Trial of the corruption case involving former Cabinet minister George Chaponda and Rashid Tayub, director of Transglobe Produce Limited, yesterday failed to proceed in earnest at the Zomba Magistrate’s Court following fresh submissions from both the State and the defence team.
The State was yesterday expected to continue parading its witnesses in the matter but the exercise was halted because of the new developments that cropped up.
First, State lawyers brought to the court an amended charge sheet for Chaponda, ex-minister of Agriculture, Irrigation and Water Development, in which they added an extra charge of money laundering.
Furthermore, they applied to recall two State witnesses—former Admarc chief executive officer Foster Mulumbe and his former director of operations Feckson Kantonga—who had previously testified to reappear before the court.
On its part, the defence team for the second accused also filed a fresh application for a split trial between their client (Tayub) and Chaponda.
However, on the issue of amended charge sheet, Zomba chief resident magistrate (CRM) Paul Chiotcha dismissed the extra charge for Chaponda after he noted that it lacked sufficient particulars.
However, according to State lead counsel Macmillan Chakhala, despite striking it out on the charge sheet, the CRM told the State they were free to add the charge once all the necessary particulars were available.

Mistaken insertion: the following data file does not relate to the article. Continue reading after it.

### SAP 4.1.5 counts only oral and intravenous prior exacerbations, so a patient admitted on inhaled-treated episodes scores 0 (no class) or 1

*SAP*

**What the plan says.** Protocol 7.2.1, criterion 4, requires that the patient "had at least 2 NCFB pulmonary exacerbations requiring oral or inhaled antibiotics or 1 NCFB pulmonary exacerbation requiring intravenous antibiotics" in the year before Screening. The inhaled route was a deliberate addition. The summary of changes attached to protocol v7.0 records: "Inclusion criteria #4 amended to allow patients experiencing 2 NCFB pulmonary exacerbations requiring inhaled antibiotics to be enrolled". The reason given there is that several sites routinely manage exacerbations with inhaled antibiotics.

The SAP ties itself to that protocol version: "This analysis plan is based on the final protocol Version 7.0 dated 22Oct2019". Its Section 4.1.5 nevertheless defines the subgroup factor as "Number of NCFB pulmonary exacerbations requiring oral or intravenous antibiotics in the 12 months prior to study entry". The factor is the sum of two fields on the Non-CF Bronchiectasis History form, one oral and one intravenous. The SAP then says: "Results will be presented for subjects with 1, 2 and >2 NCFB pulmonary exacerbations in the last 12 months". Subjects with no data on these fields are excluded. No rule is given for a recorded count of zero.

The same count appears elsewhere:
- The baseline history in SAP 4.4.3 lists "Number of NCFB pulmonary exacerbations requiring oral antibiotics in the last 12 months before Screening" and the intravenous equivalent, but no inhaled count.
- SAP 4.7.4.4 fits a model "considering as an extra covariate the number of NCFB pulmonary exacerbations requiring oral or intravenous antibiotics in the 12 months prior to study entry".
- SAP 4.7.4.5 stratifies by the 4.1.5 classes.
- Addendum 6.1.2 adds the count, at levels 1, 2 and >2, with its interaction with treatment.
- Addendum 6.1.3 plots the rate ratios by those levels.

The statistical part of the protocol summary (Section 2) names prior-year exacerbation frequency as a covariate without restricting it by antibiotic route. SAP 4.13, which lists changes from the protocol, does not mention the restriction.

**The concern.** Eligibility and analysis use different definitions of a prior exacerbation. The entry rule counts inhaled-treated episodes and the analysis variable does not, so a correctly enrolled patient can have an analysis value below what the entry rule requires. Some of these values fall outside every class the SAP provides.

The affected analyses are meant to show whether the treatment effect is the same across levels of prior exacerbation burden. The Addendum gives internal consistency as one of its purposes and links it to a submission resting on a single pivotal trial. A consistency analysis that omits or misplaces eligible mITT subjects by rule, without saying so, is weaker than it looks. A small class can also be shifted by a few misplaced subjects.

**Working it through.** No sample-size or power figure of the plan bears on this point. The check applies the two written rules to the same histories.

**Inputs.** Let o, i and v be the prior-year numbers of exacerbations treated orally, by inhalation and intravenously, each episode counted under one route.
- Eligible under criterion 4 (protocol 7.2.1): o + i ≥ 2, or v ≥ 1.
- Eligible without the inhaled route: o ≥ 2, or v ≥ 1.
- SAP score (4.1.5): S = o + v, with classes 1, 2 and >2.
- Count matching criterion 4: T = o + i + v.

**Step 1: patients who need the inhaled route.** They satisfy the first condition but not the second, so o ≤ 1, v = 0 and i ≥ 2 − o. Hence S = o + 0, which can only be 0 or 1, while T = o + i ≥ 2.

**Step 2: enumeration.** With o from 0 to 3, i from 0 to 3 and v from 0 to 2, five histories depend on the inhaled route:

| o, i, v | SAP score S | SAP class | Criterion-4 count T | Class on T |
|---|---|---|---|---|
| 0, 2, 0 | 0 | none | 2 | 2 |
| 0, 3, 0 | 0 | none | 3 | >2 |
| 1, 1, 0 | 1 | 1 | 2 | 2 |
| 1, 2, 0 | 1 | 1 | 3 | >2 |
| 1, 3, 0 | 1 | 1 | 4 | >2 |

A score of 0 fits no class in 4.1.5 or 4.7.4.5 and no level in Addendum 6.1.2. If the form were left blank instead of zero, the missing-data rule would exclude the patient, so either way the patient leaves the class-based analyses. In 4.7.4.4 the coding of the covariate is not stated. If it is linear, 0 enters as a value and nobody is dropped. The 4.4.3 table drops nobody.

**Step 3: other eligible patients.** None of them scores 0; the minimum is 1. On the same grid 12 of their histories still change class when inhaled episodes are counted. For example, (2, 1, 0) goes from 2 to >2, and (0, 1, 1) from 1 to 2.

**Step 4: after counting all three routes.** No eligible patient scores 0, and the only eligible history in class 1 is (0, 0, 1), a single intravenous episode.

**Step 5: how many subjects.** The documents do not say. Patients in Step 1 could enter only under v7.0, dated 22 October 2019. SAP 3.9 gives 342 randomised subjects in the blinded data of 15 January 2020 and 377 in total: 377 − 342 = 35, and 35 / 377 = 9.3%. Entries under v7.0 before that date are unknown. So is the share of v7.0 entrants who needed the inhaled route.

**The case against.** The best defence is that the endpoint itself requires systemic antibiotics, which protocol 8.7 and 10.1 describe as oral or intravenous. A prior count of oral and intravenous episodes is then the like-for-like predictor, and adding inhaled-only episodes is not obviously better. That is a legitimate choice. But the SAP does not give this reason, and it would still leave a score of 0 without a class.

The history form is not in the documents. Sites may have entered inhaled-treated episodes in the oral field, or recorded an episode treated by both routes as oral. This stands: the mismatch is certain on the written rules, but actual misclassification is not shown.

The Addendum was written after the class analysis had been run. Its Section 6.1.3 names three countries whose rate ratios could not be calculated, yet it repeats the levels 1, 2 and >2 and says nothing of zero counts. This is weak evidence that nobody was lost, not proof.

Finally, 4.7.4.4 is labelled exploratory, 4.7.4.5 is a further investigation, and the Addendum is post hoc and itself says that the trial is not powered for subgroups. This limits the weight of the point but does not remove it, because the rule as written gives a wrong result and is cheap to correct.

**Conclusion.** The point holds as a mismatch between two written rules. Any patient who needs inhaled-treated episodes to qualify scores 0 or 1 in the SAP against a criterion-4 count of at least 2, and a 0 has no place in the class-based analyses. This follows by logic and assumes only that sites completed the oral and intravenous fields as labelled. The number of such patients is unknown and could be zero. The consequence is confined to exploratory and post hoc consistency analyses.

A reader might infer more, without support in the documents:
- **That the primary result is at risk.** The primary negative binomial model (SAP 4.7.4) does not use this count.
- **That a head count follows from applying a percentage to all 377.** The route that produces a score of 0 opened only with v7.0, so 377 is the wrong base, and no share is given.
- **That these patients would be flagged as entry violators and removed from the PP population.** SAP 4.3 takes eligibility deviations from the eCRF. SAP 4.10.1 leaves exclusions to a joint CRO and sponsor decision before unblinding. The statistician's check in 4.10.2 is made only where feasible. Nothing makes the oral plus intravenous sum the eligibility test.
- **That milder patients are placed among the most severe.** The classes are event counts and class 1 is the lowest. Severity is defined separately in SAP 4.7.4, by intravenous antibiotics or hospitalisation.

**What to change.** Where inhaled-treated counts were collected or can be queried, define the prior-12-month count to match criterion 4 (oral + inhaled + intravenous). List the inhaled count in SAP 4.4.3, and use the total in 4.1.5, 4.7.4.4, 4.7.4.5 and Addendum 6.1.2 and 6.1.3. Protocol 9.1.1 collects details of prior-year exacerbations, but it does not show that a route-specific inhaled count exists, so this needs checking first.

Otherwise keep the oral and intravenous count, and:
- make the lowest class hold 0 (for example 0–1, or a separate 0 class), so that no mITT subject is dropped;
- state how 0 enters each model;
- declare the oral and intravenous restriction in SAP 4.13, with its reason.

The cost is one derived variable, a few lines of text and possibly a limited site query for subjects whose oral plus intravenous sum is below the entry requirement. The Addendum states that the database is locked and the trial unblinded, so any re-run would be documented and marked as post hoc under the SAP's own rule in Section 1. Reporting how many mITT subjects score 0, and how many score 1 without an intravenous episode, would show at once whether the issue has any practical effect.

Chaponda’s lawyer Tamando Chokhotho said in an interview the defence raised a formal objection to the fresh charge sheet because it was evident that the State did not have evidence on the money laundering charge.
Chaponda is answering three charges of giving false information to ACB, influencing a public officer to misuse his position and possession of foreign currency while Tayub is answering to the charge of persuading a public officer to misuse his position, but they both denied the charges.
But Chiotcha is today scheduled to make his ruling on whether the matter should be tried separately or not as well as whether the State should be allowed to recall Mulumbe and Kantonga to re-testify in the matter dubbed as maizegate.
In their arguments, Tayub’s lawyers said they believed it was in the best interest of their client and his businesses for the matter to be tried separately as that would necessitate the expedition of the case as Tayub had few witnesses as compared to Chaponda and if they were to be tried together proceedings would unnecessarily drag for him.
However, the State objected the application for split trial, arguing they were of the view that the facts making the case between the accused persons were connected.
“Our argument is that there is a nexus [connection] between the offence of attempt to obtain an advantage for the first accused and that of persuading a public officer for the second accused. So, separating the case is not possible as the evidence needs to be heard collectively,” said Chakhala in an interview later.
The matter was transferred to Zomba CRM after the High Court in Blantyre dismissed an application by the State to transfer the trial from Blantyre CRM court to the High Court.
The ex-minister and Tayub were arrested by the Anti-Corruption Bureau (ACB) last July on suspicion of corruption relating to procurement of the K26 billion maize from Zambia.n